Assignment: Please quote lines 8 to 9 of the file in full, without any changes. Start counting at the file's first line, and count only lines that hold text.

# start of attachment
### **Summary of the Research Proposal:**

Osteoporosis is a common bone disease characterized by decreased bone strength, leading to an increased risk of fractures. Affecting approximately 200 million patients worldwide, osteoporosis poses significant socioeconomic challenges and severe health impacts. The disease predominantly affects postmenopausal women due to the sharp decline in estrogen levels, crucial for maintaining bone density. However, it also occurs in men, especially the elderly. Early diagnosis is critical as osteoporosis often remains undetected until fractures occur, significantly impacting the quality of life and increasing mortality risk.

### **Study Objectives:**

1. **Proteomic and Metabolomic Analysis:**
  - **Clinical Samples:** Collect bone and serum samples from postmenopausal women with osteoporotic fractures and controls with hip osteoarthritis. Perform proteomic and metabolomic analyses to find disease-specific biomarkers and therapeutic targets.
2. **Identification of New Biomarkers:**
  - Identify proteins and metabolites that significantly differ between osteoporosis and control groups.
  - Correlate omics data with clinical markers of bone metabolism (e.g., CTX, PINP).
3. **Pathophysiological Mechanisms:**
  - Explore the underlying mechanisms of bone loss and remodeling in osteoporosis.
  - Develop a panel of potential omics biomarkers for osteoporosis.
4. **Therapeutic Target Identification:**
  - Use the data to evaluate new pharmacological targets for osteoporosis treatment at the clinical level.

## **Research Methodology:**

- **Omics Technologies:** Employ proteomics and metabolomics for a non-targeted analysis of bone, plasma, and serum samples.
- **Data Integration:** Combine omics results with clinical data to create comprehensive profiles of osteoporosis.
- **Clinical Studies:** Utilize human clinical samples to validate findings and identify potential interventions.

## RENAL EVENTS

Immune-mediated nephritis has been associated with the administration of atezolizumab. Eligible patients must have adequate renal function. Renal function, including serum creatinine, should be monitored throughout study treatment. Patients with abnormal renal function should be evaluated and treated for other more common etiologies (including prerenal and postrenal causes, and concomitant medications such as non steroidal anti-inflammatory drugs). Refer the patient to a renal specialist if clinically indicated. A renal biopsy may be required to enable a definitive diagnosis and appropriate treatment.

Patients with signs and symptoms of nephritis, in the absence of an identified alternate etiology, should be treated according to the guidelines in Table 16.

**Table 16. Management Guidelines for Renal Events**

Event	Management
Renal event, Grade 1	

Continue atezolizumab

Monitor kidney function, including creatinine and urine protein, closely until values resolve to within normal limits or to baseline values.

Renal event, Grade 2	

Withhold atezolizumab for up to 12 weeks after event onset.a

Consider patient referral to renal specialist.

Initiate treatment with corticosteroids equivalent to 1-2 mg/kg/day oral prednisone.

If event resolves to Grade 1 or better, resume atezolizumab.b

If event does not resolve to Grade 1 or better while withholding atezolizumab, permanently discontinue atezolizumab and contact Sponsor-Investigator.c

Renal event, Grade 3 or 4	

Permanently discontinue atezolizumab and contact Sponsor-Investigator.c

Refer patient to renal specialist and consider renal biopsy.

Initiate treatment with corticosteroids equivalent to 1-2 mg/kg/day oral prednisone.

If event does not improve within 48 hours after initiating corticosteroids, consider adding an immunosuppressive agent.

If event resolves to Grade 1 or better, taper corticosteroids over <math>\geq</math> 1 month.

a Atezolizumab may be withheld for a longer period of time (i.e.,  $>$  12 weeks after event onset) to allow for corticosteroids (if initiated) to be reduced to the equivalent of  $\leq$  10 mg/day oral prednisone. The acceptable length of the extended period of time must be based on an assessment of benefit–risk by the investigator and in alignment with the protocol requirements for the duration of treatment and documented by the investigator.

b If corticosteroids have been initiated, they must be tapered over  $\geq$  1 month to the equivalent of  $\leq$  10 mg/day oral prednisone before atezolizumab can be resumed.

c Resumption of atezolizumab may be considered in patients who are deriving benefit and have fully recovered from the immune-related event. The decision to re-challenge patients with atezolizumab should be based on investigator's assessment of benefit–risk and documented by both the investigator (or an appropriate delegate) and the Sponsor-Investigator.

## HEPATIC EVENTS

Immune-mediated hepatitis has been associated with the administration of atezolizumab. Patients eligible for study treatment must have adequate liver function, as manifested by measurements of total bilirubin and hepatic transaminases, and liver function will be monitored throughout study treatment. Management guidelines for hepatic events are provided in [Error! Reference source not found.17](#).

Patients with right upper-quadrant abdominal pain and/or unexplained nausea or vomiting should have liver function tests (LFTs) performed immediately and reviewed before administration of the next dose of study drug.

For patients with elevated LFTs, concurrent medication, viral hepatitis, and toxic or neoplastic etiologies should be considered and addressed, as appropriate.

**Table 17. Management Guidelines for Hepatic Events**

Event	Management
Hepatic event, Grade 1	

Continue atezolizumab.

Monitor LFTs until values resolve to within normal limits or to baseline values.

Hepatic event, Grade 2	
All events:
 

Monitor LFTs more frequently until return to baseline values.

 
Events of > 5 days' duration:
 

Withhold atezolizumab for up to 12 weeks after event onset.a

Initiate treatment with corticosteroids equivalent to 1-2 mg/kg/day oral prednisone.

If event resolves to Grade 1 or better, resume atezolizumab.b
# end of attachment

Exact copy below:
  - Correlate omics data with clinical markers of bone metabolism (e.g., CTX, PINP).
3. **Pathophysiological Mechanisms:**